- A new in-depth military history of the Anglo-Chinese Wars
- Written in a lively manner as if the author had witnessed events for himself
- Extensive use of primary and period sources, which present the reader with greater detail on the subject than ever before
- A large number of period images and maps, many of which have not appeared in print for over a century
During the mid-19th century, Britain and China would twice go to war over trade and opium in particular.
The Chinese had become addicted to the narcotic, a habit that British merchants were more than happy to feed from their opium poppy fields in India. When the Qing dynasty rulers attempted to supress this trade – due to the serious social and economic problems it caused – the British Government responded with force.
The first conflict, known as the First Anglo-Chinese War or First Opium War (1839-42), ended in British victory and the Treaty of Nanking. However, this treaty was heavily biased in favour of the British, and it would not be long before there was a renewal of hostilities, taking the form of what became known as the Second Anglo-Chinese War or Second Opium War (1856-60).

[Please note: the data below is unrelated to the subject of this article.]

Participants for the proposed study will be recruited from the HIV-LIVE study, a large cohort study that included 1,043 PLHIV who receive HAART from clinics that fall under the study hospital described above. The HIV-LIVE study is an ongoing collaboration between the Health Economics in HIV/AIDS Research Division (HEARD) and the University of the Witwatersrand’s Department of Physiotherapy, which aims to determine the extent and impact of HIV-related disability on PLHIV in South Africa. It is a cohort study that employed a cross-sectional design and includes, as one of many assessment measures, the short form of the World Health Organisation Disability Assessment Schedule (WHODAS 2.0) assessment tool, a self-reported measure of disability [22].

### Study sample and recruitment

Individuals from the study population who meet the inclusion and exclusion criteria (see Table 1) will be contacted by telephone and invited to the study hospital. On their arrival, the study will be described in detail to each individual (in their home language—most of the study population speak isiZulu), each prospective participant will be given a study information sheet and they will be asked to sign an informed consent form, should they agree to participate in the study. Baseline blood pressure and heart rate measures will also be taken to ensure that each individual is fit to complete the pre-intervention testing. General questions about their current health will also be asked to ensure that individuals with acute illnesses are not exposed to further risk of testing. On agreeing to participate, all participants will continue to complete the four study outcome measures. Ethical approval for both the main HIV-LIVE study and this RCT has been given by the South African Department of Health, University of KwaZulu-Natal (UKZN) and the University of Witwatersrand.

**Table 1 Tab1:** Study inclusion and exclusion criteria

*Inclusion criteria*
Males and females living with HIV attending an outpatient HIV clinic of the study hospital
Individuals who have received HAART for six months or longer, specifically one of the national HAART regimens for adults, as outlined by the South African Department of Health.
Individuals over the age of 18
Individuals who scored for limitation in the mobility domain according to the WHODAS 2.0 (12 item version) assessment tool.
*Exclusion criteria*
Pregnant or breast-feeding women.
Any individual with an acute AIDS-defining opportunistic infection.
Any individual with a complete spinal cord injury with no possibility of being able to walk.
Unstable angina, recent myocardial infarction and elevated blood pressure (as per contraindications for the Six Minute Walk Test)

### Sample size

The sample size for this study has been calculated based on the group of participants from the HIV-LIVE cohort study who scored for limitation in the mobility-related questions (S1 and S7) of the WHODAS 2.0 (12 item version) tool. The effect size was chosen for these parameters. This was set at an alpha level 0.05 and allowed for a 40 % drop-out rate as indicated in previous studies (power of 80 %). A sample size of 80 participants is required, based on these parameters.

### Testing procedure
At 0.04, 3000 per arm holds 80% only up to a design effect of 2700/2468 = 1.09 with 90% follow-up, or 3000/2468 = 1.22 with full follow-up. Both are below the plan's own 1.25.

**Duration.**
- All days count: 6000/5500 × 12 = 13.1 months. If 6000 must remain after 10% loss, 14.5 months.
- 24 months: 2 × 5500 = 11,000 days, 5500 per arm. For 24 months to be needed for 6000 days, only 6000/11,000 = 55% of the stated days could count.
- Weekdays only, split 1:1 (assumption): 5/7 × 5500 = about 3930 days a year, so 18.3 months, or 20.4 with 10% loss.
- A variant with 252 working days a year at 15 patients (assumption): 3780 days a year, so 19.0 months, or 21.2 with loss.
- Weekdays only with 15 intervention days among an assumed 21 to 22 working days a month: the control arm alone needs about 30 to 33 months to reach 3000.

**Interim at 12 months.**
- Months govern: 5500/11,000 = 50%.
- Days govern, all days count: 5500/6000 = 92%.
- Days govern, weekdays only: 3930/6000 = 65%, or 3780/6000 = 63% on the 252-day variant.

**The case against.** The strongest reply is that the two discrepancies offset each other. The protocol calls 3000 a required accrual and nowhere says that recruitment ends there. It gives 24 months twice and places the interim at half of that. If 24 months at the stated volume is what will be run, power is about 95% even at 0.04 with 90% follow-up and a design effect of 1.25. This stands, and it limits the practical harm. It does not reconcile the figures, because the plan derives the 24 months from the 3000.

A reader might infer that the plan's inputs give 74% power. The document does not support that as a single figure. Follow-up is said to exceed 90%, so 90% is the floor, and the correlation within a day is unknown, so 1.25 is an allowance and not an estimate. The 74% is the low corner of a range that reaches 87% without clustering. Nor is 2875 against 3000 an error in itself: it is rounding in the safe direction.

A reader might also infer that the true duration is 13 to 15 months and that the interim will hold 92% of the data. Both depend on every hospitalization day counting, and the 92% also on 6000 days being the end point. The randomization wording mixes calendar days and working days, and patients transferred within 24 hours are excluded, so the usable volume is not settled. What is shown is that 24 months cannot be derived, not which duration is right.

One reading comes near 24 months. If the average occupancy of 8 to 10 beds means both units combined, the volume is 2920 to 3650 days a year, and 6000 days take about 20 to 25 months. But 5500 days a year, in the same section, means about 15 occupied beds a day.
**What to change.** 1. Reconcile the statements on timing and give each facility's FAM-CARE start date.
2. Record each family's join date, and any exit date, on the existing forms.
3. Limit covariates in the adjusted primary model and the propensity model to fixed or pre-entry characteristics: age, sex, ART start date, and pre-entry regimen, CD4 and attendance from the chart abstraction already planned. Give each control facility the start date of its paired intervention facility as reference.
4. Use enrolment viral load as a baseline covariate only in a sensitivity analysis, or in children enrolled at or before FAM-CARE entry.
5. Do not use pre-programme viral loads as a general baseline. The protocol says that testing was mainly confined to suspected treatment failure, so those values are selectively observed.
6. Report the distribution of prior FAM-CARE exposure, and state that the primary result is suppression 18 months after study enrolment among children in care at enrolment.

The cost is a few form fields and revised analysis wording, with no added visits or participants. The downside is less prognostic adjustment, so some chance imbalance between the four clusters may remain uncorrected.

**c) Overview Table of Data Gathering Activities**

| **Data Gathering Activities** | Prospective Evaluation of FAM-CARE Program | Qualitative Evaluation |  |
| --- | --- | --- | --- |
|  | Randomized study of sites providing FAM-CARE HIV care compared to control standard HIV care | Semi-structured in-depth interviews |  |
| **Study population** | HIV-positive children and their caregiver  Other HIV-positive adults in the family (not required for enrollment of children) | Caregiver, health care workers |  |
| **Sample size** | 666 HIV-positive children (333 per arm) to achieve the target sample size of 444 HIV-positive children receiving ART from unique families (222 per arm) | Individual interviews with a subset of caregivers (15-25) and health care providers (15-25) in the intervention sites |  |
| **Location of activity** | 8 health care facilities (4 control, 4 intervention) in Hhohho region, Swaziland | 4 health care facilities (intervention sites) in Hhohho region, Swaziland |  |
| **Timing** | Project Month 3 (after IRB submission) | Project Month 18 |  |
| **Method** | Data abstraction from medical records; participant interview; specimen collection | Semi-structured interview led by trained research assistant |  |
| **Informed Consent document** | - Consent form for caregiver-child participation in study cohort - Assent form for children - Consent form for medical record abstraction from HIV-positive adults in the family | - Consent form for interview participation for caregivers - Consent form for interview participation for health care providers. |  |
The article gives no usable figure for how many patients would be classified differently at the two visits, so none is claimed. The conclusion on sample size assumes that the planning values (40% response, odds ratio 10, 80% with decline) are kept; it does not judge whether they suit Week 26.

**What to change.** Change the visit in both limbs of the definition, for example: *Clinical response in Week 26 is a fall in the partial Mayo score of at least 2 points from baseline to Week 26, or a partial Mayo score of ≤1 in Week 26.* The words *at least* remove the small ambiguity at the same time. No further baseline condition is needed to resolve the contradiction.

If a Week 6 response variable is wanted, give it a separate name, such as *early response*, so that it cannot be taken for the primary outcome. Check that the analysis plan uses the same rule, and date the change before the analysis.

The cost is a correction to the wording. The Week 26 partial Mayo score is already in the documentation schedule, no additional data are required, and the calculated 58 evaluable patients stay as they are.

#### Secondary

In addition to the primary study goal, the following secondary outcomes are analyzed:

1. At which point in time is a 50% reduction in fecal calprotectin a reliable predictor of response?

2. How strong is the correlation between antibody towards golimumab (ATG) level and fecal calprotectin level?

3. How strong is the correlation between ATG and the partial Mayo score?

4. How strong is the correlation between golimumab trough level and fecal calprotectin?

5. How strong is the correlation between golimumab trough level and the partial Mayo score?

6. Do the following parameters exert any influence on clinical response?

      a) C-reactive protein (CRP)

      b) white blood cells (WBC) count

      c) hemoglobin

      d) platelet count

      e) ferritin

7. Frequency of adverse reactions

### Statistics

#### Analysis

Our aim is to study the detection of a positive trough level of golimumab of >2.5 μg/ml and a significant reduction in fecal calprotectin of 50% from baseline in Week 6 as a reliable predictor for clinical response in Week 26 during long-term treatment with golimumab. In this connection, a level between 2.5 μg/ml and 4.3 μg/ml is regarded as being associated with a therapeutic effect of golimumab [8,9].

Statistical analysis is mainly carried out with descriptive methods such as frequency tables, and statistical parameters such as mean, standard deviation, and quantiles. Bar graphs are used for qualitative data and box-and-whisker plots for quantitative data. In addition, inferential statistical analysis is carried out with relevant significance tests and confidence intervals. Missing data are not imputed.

Again, the second conflict would end with an ‘unequal treaty’ that was heavily biased towards the victor. The Lion and the Dragon: Britain’s Opium Wars with China 1839-1860
examines the causes and ensuing military history of these tragic conflicts, as well as their bitter legacies.
||234 x 156 mm
||14 June 2019
||61 black-and-white illustrations
Mark Simner has been interested in British military history since childhood, having widely read and researched the period of 1700 to 1945. In 2007, he setup the incredibly successful Victorian Wars Forum, which was followed by the equally popular Napoleonic Wars Forum in 2011. His first book, An Illustrated Introduction to the Battle of Waterloo, was published in May 2015 and he has since written a number of other titles and articles. Pathan Rising: Jihad on the North West Frontier of India 1897-1898 is his first book for Fonthill Media.